Well, into their feathers anyway. Thanks to a new study out this week, we now have paleontological proof that Neanderthals collected birds for more than just food. They probably used bird feathers for decoration – just like we do – suggesting that we aren’t the only hominid species to have developed an artistic culture1.
The research team – led by Clive Finlayson – used a combination of archaeological and paleontological evidence from several different sites where Neanderthals lived during the Paleolithic, ranging from Gibraltar in southern Spain to sites in the near East. For each site, the researchers tallied up the number of different bird species found in the fossil record at the same time and place as the Neanderthals, and they discovered that certain species were most frequent. The most common species were raptors (like vultures, kites and golden eagles) and corvids (like crows and choughs). Crucially, the researchers found that the remains of these particular species are far more abundant at the Neanderthal dwellings than they are at other paleontological sites – suggesting that the bird bones were there for a reason.
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Photo by Dick Daniels from Wikimedia Commons.
Odds are that the Laysan albatrosses in the photo above are a male and his female mate, but it’s worth checking their sex chromosomes to be sure. The reason? In this long-lived species, most of the adults are females, and two females often pair up to raise chicks (fertilized by other males of course). In some populations, up to a third of the nesting couples are female-female pairs1.
They’re not alone – plenty of other organisms engage in same-sex courtship, copulation and even long-term pairing. And it’s often for a good reason. Take the deep sea squid Octopoteuthis deletron. Researchers from the Monterey Bay Aquarium recently took to the deep in submarines to study their sex lives. They observed sperm packets attached to the bodies of both male and female squid, suggesting that males inseminate every other squid they can, “indiscriminately and swiftly” – a good strategy in a dark habitat where it may be hard to tell who you’re looking at2.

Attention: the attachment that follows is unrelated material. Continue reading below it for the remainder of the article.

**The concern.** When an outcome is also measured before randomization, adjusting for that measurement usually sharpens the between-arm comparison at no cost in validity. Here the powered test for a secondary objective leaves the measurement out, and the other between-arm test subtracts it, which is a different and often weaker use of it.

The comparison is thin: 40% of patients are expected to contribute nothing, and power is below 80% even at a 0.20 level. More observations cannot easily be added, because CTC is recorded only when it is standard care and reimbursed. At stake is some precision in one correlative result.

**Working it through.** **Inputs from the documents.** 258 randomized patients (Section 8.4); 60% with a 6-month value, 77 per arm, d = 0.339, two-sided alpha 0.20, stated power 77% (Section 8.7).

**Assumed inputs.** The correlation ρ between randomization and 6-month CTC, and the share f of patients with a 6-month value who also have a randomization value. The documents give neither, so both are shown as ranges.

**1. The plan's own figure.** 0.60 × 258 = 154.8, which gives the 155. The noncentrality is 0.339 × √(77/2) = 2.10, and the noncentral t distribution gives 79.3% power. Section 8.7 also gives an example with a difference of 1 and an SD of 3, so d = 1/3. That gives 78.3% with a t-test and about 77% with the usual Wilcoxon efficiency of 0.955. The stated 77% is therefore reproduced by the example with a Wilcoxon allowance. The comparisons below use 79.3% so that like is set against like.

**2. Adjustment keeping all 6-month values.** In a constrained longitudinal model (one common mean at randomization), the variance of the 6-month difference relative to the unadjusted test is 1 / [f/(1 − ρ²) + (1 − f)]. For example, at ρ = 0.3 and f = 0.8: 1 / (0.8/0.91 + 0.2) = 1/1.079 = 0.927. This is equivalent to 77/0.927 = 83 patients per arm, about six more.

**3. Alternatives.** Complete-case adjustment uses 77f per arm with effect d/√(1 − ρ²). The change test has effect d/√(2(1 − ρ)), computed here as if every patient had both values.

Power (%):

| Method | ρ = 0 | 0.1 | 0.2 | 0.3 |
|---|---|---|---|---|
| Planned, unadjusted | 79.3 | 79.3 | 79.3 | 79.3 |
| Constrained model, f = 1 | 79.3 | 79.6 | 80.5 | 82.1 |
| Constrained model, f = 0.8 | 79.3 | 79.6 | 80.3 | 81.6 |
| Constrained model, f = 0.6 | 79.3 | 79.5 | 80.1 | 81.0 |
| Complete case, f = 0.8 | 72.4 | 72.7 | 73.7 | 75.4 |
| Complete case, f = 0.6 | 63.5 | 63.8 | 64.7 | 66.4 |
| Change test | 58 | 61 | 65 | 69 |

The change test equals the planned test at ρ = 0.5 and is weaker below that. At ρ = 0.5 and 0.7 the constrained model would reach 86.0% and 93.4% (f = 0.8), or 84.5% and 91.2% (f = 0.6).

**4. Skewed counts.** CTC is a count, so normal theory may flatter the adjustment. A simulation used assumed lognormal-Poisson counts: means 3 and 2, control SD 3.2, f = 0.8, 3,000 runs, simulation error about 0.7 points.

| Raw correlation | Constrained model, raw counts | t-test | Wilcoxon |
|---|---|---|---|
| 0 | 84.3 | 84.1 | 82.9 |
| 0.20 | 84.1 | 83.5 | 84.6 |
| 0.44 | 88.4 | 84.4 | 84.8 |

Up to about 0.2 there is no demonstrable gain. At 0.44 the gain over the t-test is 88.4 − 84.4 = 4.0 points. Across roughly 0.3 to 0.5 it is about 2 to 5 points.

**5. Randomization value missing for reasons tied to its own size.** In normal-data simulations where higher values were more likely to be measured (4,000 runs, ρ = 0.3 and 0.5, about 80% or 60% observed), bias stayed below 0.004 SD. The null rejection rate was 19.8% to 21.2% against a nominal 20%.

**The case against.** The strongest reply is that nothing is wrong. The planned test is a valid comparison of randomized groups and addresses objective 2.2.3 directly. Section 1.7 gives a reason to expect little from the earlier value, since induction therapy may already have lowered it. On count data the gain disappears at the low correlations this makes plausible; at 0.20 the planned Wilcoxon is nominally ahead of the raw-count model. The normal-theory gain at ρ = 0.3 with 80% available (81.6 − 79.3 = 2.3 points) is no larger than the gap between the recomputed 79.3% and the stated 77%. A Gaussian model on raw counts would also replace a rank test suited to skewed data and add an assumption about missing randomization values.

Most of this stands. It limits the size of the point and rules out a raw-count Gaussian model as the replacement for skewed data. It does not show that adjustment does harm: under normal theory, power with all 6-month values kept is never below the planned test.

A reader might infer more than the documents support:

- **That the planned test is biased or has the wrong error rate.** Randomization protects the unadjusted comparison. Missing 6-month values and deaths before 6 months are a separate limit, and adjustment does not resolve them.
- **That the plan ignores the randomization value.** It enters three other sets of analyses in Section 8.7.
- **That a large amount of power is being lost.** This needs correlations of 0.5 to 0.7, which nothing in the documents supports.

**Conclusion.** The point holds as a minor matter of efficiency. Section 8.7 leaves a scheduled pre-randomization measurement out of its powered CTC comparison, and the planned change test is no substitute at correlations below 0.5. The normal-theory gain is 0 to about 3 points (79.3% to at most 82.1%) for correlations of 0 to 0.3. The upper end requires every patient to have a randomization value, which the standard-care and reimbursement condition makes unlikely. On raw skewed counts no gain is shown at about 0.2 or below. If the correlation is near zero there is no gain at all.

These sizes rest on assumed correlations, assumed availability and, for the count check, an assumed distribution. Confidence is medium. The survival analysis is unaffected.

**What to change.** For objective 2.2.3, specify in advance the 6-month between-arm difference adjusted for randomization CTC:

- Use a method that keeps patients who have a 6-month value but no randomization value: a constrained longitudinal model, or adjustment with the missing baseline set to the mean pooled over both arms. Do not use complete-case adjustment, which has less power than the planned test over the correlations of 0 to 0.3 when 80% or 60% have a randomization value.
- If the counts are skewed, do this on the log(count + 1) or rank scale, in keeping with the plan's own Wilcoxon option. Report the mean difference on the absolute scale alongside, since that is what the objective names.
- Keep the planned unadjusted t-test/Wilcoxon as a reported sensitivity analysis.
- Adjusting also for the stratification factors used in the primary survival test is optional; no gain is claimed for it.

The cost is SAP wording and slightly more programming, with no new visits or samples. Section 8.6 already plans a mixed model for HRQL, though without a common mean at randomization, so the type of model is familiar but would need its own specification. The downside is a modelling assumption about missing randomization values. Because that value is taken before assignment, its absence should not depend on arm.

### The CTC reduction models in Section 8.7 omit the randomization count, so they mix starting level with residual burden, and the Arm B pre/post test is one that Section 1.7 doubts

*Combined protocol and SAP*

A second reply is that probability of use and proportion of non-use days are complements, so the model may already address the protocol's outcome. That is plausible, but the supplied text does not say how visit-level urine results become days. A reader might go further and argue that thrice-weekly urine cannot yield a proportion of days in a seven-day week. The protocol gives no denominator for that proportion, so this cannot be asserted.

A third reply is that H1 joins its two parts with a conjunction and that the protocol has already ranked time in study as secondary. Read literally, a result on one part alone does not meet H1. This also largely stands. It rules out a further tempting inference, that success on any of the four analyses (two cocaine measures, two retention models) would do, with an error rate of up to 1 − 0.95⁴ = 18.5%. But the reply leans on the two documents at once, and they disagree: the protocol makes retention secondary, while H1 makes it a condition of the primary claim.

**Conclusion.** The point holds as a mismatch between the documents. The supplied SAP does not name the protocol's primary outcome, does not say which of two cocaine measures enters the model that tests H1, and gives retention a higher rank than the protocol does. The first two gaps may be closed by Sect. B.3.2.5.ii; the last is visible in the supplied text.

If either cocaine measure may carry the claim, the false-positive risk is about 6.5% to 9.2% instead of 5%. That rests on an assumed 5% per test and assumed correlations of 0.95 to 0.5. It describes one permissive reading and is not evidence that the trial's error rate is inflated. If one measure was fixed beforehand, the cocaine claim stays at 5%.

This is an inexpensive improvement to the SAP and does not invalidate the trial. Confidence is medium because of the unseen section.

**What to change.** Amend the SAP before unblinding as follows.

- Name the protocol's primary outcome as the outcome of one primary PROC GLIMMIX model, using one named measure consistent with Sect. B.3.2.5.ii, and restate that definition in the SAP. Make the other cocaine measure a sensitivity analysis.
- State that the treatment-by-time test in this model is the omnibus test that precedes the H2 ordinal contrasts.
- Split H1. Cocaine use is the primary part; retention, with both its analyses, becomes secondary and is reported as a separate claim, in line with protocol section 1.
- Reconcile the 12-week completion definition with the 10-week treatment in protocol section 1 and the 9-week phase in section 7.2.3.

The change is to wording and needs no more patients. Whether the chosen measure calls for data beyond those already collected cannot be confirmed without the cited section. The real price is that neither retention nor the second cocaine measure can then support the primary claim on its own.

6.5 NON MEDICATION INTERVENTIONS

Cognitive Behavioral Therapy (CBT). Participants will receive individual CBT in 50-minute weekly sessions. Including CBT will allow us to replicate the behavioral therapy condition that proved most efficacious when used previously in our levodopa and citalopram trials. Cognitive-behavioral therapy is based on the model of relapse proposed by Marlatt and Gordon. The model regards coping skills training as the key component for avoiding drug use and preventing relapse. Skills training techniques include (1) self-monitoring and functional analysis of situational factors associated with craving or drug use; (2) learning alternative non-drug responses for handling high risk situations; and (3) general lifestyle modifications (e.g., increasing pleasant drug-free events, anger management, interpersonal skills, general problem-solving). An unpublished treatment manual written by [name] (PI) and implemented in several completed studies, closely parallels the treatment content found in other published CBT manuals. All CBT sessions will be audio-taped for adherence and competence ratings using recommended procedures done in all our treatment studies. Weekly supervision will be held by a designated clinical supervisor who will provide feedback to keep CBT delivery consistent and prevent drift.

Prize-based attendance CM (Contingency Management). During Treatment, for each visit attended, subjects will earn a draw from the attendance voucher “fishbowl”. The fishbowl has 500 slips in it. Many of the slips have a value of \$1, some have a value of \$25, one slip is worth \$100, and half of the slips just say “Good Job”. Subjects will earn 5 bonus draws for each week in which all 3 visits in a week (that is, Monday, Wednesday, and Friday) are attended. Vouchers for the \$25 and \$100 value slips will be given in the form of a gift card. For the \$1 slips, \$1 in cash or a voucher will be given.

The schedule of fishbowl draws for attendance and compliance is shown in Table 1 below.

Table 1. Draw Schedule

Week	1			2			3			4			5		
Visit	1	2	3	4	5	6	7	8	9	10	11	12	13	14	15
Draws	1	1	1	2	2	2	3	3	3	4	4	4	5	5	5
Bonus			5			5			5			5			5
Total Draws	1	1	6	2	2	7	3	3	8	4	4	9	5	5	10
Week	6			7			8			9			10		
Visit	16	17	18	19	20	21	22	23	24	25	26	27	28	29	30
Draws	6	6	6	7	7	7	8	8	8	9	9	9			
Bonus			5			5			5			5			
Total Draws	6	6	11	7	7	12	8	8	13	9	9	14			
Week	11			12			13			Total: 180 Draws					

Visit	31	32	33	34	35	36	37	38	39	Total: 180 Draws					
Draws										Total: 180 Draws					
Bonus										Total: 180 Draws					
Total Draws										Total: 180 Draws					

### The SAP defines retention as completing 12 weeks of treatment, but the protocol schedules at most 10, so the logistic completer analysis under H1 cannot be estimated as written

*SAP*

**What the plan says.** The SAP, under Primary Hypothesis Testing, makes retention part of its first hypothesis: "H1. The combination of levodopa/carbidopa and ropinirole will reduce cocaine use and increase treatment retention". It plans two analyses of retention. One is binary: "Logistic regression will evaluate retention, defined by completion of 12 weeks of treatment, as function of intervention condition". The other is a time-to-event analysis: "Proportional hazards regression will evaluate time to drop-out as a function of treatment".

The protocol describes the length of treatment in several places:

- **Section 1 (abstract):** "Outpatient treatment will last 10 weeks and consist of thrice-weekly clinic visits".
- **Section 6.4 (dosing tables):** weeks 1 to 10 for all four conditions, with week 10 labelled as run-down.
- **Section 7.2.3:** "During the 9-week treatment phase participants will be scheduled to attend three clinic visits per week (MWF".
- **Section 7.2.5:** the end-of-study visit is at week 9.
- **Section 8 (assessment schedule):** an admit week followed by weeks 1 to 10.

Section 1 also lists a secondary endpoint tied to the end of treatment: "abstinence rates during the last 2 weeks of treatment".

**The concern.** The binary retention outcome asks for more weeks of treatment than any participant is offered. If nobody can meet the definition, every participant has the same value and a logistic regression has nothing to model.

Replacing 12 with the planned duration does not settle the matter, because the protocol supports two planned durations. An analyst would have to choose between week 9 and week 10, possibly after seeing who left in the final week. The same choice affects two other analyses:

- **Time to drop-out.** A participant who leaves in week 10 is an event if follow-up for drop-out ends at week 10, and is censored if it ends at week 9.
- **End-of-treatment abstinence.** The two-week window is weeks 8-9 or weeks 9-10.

The media response was predictable, calling the squid bisexual, sex-starved, same-sex swingers. Promiscuous? Maybe. Indiscriminate? Yes. But pervy? I’m not so sure.
It’s an issue that Andrew Barron and Mark Brown commented on recently in the journal Nature3. Sensationalized coverage of research, especially when it makes great leaps to compare animal behaviour to human sex, can do real damage – to science and to society as well, by dredging up tired stereotypes about sex.
That was Barron and Brown’s main point, and I certainly agree. But their article got me far more worked up than the sex-starved squid.
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The Shark Worlds came to Kingston last month – not a fish thing, but rather the world championships for the Shark class of sailboat. My friend Martin was competing (his boat name? Cloaca. Martin is a biologist who takes taxonomic accuracy seriously).
As he was recounting some of his adventures, he mentioned that he had done quite well in the preliminary practice race. Memories flooded back from my former life as a sailor: “Did you finish it? Never finish the practice race!”
I explained that it was bad luck, especially if you win the practice race. Better to duck the finish line instead of crossing it. Our friend Chris, another evolutionary biologist, dismissed my advice. What did luck have to do with it? We’re rational scientists, right?
I struggled to explain it. “It’s like wearing the conference T-shirt during the conference.” It marks you as new and vulnerable. And if you do well, it does nothing for your mental game. Why set yourself up to have something to lose before the event even begins?
Chris was not convinced, and I’ve been thinking about it ever since – especially since today is a near-miss Friday the 13th. Can someone be rational and superstitious at the same time?
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